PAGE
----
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Purple plants do well in my garden. Animals seem to leave them alone, and birds that seem to know which little green things are weeds and which are my seedlings hop by my baby purple plants without assaulting them. Insects also tend to ignore my purple plants in favor of their green-leaved neighbors.

Purple plants owe their remarkable qualities to a flavonoid pigment called anthocyanin. Found in blueberries and other dark red and purple foods, anthocyanins have been deemed by nutritionists to be healthful. These pigments also protect plants from extreme temperatures, plant viruses, fungus and animal attacks.

But even putting those benefits aside, I find purple plants beautiful. My winter purple cauliflowers—the variety is Di Sicilia Violetto (Purple of Sicily)—are deeply colored, with velvety heads that delight me each time I tend them.

As beautiful as they are and as much as I enjoy watching them grow, I also visualize gorgeous purple florets for vegetable dips on Christmas Day. I also plan to steam a whole cauliflower to serve with cheddar sauce. The cauliflower’s color will change when cooked but with no loss of the extraordinary phytonutrients.

Nearby in my garden are the aptly named Tête Noir (Black Head) cabbages. Deeply and beautifully pigmented, these traditional French cabbages are delicious when stuffed, pickled for sauerkraut, or shredded and simmered with honey and lemon for sweet and sour cabbage. I love growing this variety through every season, but especially in winter.

Many Asian greens are easy to sow and grow quickly through the cold months in Napa County. Bok choy, mustards and mizunas all do well. They are abundant producers and wonderful sources of greens for cooking. Here, too, there are purple options.

If a stroll through your favorite nursery doesn’t yield the seedlings you are looking for, Baker Creek Heirloom Seeds offers Japanese Giant red mustard, Beni Houshi mizuna and Purple Lady bok choy among other purple options.

Beni Houshi mizuna is a new offering with mild, tender, lime-green leaves atop succulent, bright purple stems. These stems have the same protective phytonutrients found in blueberries.

The greens can be shredded for salad or used as a substitute for spinach or other greens.

Japanese giant red mustard hits the other end of the flavor spectrum. Its strong-tasting purplish leaves have an almost garlicky flavor that perks up winter stir-fries and steamed vegetable plates.

Purple Lady bok choy is a striking plant with strong purple leaves and bright green stems. It is uniformly sized, growing six to seven inches tall. Described as “crunchy, juicy and flavorful,” this bok choy can be grilled, stir-fried or used in salads.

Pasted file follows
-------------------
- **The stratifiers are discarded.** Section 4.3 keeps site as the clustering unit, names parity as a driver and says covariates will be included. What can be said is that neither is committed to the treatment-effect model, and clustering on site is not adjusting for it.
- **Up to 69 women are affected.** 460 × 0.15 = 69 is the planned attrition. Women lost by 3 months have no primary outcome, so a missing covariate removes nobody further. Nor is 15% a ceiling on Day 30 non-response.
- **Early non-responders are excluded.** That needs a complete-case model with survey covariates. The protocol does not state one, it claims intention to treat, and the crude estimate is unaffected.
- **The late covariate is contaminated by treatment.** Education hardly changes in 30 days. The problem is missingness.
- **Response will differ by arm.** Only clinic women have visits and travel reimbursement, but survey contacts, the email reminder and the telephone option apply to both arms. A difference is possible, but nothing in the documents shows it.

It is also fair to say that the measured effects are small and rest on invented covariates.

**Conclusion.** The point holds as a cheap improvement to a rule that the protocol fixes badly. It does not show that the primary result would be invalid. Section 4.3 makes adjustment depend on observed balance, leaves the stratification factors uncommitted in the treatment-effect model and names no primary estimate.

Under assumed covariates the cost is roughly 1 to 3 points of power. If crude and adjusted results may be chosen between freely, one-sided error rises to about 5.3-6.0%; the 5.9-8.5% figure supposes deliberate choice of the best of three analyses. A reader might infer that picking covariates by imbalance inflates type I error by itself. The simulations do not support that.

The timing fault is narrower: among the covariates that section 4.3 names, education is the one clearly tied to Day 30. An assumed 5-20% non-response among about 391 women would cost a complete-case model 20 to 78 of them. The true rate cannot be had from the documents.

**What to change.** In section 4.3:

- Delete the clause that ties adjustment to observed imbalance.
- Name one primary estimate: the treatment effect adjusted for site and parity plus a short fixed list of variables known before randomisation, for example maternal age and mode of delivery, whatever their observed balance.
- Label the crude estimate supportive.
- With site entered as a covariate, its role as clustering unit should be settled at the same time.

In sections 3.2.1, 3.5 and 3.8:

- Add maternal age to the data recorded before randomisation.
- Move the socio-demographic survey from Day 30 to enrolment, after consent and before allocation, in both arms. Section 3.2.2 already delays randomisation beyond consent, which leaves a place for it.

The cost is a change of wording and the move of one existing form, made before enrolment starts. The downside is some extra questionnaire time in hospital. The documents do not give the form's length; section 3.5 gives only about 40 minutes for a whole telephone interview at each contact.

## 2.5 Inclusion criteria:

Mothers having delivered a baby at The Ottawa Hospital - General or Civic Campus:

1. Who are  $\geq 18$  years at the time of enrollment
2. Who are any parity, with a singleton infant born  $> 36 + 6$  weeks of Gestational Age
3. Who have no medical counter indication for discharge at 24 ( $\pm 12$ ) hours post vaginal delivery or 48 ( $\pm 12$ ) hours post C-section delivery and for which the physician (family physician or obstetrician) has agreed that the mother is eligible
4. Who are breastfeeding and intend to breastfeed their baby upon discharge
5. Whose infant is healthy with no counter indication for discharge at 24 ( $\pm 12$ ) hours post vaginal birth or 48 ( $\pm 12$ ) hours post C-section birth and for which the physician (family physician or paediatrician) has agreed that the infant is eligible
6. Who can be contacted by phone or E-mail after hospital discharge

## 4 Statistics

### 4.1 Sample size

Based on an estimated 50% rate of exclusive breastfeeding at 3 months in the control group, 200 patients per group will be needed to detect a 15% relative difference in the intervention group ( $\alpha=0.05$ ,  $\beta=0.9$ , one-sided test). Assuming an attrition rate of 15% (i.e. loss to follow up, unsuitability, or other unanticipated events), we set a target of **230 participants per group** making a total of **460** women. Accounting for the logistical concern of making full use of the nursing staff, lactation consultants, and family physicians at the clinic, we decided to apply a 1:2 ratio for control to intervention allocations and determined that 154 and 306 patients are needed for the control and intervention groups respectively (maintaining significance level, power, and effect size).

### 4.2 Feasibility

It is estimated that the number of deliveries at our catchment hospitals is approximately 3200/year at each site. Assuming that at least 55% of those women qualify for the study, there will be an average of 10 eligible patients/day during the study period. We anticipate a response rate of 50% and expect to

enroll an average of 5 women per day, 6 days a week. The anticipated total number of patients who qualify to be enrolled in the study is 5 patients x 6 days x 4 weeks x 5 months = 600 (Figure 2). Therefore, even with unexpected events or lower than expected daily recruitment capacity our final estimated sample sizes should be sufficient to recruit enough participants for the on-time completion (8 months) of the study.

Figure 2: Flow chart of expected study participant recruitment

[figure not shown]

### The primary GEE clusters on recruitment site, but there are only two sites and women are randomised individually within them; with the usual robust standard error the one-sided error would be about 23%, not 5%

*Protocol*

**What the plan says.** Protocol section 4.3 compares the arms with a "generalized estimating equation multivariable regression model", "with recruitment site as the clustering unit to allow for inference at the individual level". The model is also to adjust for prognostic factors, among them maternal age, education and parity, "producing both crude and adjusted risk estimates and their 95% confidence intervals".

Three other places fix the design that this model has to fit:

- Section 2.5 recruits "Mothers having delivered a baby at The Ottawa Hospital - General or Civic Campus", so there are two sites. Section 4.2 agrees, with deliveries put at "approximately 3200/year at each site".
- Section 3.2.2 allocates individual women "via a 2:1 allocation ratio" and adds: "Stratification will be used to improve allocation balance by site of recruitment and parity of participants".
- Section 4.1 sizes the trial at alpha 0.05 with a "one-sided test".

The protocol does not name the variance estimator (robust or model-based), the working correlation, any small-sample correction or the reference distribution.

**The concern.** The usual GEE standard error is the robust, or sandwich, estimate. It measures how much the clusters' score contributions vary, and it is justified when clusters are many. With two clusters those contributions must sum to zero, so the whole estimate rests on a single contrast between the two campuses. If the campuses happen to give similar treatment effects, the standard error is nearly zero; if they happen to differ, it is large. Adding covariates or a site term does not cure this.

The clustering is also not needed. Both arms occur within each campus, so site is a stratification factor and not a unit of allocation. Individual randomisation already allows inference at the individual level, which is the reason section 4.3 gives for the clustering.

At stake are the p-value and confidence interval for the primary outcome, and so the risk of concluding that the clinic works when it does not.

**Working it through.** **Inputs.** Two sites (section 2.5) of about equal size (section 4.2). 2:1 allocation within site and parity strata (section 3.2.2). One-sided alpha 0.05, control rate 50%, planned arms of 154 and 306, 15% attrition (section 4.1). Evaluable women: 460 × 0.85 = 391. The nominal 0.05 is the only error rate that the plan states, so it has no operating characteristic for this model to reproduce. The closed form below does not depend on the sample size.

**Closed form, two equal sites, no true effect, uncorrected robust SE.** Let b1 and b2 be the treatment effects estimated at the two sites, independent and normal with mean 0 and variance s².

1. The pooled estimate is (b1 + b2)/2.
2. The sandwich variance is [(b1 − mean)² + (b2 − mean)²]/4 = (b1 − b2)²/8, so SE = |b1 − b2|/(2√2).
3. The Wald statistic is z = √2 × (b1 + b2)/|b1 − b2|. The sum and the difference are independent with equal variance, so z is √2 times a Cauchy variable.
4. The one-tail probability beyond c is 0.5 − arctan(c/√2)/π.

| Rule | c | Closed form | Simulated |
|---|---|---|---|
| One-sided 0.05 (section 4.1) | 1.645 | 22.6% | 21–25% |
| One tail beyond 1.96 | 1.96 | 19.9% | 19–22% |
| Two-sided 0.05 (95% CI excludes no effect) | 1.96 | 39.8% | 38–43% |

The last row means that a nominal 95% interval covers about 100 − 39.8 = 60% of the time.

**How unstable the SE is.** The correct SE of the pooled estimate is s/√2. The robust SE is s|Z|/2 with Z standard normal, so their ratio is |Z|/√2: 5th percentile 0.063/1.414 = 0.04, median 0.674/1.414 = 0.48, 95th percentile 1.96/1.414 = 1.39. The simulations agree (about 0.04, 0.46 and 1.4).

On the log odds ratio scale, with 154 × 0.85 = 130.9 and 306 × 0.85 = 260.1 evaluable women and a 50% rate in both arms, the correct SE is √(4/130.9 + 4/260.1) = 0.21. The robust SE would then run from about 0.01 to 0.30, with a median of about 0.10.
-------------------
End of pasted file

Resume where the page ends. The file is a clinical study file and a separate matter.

Carrots are another edible you can grow through the winter months. Purple varieties pack an even bigger nutritional punch than the already nutrient-dense orange type. Purple Sun from Renee’s Garden Seeds is a beautiful deep-purple carrot with a bright yellow core.

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Black Spanish Carrot and Black Nebula from Baker Seeds are two other options. The Black Spanish variety is a reddish-purple carrot thought to have been brought to Spain in the 14th century from North Africa. Described as earthy and spicy, this carrot has a deep-purple exterior with a cream-colored interior. It is especially happy planted in winter or early spring as it thrives with constant moisture. So if you are feeling a little cabin crazy, this carrot seed might be for you.

Black Nebula is the darkest, purplest carrot I have ever seen. This carrot is worthy of a little kitchen magic with the kids. When juiced, Black Nebula is a deep, rich purple. But if seed catalogs are to be believed, a healthy squeeze of lemon turns the carrot juice bright pink. Promises like these make Black Nebula a must-grow in my winter garden.

Maroon and purply-red lettuces, purple plum radishes and purple-podded peas and snap pea seeds are all available and can be planted now and in the coming months to provide fresh salad ingredients nightly.

If winter gardening isn’t for you, summer crops offer purple options as well. Purple-podded string beans, purple peppers, purple tomatillos, purple basils and black and purple tomatoes are all healthful additions to the diet and striking additions to an edible or ornamental garden.

The Whole Seed Catalog from Baker Creek Heirloom Seeds has a fascinating article by Jamie Jackson on the health benefits and latest research on anthocyanins. I recommend it highly to those who want to know more.

Workshop: U. C. Master Gardeners of Napa County will conduct a workshop on “How to Plan and Plant a Home Vineyard” on Saturday, Jan. 12, from 9 a.m. to 1 p.m., in Yountville. Join our Integrated Grape Team members to learn techniques for planning and planting a home vineyard. The workshop will be held at a new home vineyard planted last year. Learn the necessary planning steps, become familiar with the checklist of activities, methods of determining the proper rootstock, selection of wine grape varietals for specific locations and estimated yield calculations. Review our calendar timeline for planning, site preparation, initial planting and timing of the first harvest for a new home vineyard. Online registration (credit card only); mail-in/walk-in registration (check only or drop off cash payment).

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UC Master Gardeners of Napa County ( http://ucanr.edu/ucmgnapa/) answer gardening questions on Monday, Wednesday and Friday, 9 a.m. to noon, at the UC Cooperative Extension office, 1710 Soscol Ave., Suite 4, Napa, 707-253-4143.

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